A set of structurally related O-methylated flavonoid natural products isolated from Senecio roseiflorus (1), Polygonum senegalense (2 and 3), Bhaphia macrocalyx (4), Gardenia ternifolia (5), and Psiadia punctulata (6) plant species were characterized for their interaction with human monoamine oxidases (MAO-A and-B) in vitro. Compounds 1, 2, and 5 showed selective inhibition of MAO-A, while 4 and 6 showed selective inhibition of MAO-B. Compound 3 showed~ 2-fold selectivity towards inhibition of MAO-A. Binding of compounds 1–3 and 5 with MAO-A, and compounds 3 and 6 with MAO-B was reversible and not time-independent. The analysis of enzyme-inhibition kinetics suggested a reversible-competitive mechanism for inhibition of MAO-A by 1 and 3, while a partially-reversible mixed-type inhibition by 5. Similarly, enzyme inhibition-kinetics analysis with compounds 3, 4, and 6, suggested a competitive reversible inhibition of MAO-B. The molecular docking study suggested that 1 selectively interacts with the active-site of human MAO-A near N5 of FAD. The calculated binding free energies of the O-methylated flavonoids (1 and 4–6) and chalcones (2 and 3) to MAO-A matched closely with the trend in the experimental IC 50′ s. Analysis of the binding free-energies suggested better interaction of 4 and 6 with MAO-B than with MAO-A. The natural O-methylated flavonoid (1) with highly potent inhibition (IC 50 33 nM; Ki 37.9 nM) and> 292 fold selectivity against human MAO-A (vs. MAO-B) provides a new drug lead for the treatment of neurological disorders. View Full-Text

E.S. K, G. G, J. VL, P. K, T.O. A, D. G, J. M, D. M. "Sero-prevalence and risk factors of infectious bovine rhinotracheitis virus (type 1) in Meru County, Kenya." Preventive Veterinary Medicine . 2020;175:104863.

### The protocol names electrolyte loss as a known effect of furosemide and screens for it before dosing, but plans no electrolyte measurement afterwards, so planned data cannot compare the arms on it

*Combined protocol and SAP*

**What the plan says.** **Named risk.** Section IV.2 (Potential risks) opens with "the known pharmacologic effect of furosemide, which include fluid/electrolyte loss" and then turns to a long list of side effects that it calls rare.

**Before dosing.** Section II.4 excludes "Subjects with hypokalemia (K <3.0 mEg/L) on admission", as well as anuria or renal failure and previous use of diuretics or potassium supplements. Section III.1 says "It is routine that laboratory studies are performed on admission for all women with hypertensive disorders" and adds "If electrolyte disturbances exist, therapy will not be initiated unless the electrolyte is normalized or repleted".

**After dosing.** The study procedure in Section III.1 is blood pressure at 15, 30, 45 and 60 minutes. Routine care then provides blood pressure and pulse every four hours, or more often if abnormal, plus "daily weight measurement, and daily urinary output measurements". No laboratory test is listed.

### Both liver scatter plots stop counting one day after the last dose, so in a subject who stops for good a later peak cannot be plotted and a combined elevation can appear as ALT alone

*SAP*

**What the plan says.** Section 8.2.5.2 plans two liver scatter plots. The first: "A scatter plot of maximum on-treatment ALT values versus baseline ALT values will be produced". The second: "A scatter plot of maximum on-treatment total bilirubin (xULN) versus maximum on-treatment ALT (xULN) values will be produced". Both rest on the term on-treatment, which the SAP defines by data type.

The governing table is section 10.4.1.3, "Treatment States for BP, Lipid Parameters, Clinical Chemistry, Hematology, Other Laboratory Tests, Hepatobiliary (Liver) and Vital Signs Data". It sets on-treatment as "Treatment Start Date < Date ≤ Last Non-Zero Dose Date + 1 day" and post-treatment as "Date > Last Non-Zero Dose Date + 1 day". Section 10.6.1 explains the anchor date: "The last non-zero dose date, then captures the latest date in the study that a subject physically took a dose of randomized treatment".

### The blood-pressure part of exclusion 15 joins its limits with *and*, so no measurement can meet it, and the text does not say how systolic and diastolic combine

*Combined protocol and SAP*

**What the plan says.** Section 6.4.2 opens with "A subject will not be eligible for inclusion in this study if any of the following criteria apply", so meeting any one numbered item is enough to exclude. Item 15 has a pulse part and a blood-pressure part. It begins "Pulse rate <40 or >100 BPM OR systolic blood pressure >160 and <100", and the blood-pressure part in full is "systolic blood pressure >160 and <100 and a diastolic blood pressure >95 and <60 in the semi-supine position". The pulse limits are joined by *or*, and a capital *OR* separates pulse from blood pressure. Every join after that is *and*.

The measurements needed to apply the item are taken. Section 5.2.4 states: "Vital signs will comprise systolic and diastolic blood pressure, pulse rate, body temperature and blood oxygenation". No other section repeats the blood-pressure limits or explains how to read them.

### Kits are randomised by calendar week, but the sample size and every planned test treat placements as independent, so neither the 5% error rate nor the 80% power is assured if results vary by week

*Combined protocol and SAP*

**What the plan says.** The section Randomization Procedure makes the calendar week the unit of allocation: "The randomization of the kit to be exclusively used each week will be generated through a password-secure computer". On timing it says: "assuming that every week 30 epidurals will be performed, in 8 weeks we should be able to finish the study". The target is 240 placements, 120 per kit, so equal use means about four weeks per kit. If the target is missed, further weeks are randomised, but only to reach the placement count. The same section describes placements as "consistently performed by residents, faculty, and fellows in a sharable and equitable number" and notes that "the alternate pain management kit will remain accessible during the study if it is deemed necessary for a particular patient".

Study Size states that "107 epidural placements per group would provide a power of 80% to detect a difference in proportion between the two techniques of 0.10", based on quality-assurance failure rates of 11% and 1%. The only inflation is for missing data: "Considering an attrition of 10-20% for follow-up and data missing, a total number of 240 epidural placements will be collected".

Gummadi S, Kadiyala MDM, Rao KPC, Athanasiadis I, R. M, Kilavi M, Legesse G, T. A. "Simulating adaptation strategies to offset potential impacts of climate variability and change on maize yields in Embu County, Kenya." PLOS ONE. 2020;15(11).
Twalib MH. "To Keep Close or to Let Loose: Recipe for Sustainable Quality Dyad." International Journal of Scientific and Research Publications,. 2020;10(5).
Chiorean GE, Nandakumar G, Fadelu T, Temin S, Alarcon-Rozas AE, Bejarano S, Croitoru A-E, Grover S, Lohar PV, Odhiambo A, Park SH, Garcia ER, Teh C, Rose A, Zaki B, Chamberlin MD. "Treatment of Patients With Late-Stage Colorectal Cancer: ASCO Resource-Stratified GuidelineTreatment of Patients With Late-Stage Colorectal Cancer: ASCO Resource-Stratified Guideline." Journal of Global Oncology. 2020;6(2020):414-438.
Nchiozem-Ngnitedema V-A, Omosa LK, Derese S, Tane P, Heydenreich M, Spiteller M, Ean-JeongSeo, Efferth T. "Two new flavonoids from Dracaena usambarensis Engl." Phytochemistry Letter. 2020;36:80-85.alex_et_al_2020.pdf
Nchiozem-Ngnitedem VA, Omosa LK, Derese S, Tane P, Heydenreich M, Spiteller M, Ean-JeongSeo, Efferth T. "Two new flavonoids from Dracaena usambarensis Engl." Phytochemistry Letters. 2020;36:80-85.alexe_et_al_2020_phytochemistry_letters.pdf
Ongarora SO, Michira JN, TIMAMMY RAYYA, wa Mutiso K. "Uchanganuzi wa Toni katika Ushairi wa Kithaka wa Mberia ." Jarida la Kiswahili na Lugha Nyingine za Kiafrika . 2020;Volume 5(1):195-212.
Ongarora S, Michira JN, Timmamy R, wa Mutiso K. "Uchanganuzi wa Toni Katika Ushairi wa Kithaka wa Mberia." Mwanga wa Lugha. 2020;Vol. 4 (No. 2):195-211.
Galvin KA, Trevor Even, Robin S. Reid, Jesse Njoka, Joana Roque de Pinho, Philip Thornton, Saylor K. "Understanding Climate from the Ground Up: Knowledge of Environmental Changes in the East African Savannas." Changing Climate, Changing Worlds. 2020:221-242.
Njeri GL, Zaja JO, TIMAMMY RAYYA. "Usawiri wa Familia ya Kisasa katika Fasihi ya Watoto Nchini Kenya." Jarida la Kiswahili na Lugha Nyingine za Kiafrika . 2020;Volume 5(1):185-194.
Mweresa CK, Mukabana WR, van Loon JJA, Dicke M, Takken W. "Use of semiochemicals for surveillance and control of hematophagous insects." Chemoecology. 2020;3:139-149.
de Llano-Pérula C, Kihara E, Thevissen P, Nyamunga D, Fieuws S, Kanini M, Willems G. "Validating dental age estimation in Kenyan black children and adolescents using the Willems method. ." Medicine, Science and the Law. . 2020;(https://doi.org/10.1177/0025802420977379).